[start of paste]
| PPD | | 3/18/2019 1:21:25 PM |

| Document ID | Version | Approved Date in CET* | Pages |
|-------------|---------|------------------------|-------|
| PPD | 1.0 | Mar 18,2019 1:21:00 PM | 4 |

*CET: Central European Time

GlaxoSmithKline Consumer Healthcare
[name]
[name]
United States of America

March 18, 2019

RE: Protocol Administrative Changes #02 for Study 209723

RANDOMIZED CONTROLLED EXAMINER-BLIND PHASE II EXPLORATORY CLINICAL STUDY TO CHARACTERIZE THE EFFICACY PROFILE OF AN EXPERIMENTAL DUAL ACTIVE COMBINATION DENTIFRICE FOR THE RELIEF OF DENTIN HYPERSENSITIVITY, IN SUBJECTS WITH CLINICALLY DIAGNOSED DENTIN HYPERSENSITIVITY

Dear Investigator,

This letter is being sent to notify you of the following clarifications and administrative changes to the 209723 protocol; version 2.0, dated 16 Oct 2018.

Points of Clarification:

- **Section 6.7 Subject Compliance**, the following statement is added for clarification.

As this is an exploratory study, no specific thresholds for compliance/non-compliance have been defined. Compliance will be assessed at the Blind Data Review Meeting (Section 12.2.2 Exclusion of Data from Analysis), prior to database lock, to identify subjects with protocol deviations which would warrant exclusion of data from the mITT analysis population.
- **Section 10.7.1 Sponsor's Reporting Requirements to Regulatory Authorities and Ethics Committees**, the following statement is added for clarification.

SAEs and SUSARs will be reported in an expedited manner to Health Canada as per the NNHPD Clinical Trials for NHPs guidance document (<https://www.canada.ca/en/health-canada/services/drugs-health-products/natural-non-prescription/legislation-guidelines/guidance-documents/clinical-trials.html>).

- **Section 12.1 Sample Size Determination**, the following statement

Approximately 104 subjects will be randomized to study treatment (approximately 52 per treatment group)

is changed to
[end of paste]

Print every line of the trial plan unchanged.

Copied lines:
| PPD | | 3/18/2019 1:21:25 PM |

| Document ID | Version | Approved Date in CET* | Pages |
|-------------|---------|------------------------|-------|
| PPD | 1.0 | Mar 18,2019 1:21:00 PM | 4 |

*CET: Central European Time

GlaxoSmithKline Consumer Healthcare
[name]
[name]
United States of America

March 18, 2019

RE: Protocol Administrative Changes #02 for Study 209723

RANDOMIZED CONTROLLED EXAMINER-BLIND PHASE II EXPLORATORY CLINICAL STUDY TO CHARACTERIZE THE EFFICACY PROFILE OF AN EXPERIMENTAL DUAL ACTIVE COMBINATION DENTIFRICE FOR THE RELIEF OF DENTIN HYPERSENSITIVITY, IN SUBJECTS WITH CLINICALLY DIAGNOSED DENTIN HYPERSENSITIVITY

Dear Investigator,

This letter is being sent to notify you of the following clarifications and administrative changes to the 209723 protocol; version 2.0, dated 16 Oct 2018.

Points of Clarification:

- **Section 6.7 Subject Compliance**, the following statement is added for clarification.

As this is an exploratory study, no specific thresholds for compliance/non-compliance have been defined. Compliance will be assessed at the Blind Data Review Meeting (Section 12.2.2 Exclusion of Data from Analysis), prior to database lock, to identify subjects with protocol deviations which would warrant exclusion of data from the mITT analysis population.
- **Section 10.7.1 Sponsor's Reporting Requirements to Regulatory Authorities and Ethics Committees**, the following statement is added for clarification.

SAEs and SUSARs will be reported in an expedited manner to Health Canada as per the NNHPD Clinical Trials for NHPs guidance document (<https://www.canada.ca/en/health-canada/services/drugs-health-products/natural-non-prescription/legislation-guidelines/guidance-documents/clinical-trials.html>).

- **Section 12.1 Sample Size Determination**, the following statement

Approximately 104 subjects will be randomized to study treatment (approximately 52 per treatment group)

is changed to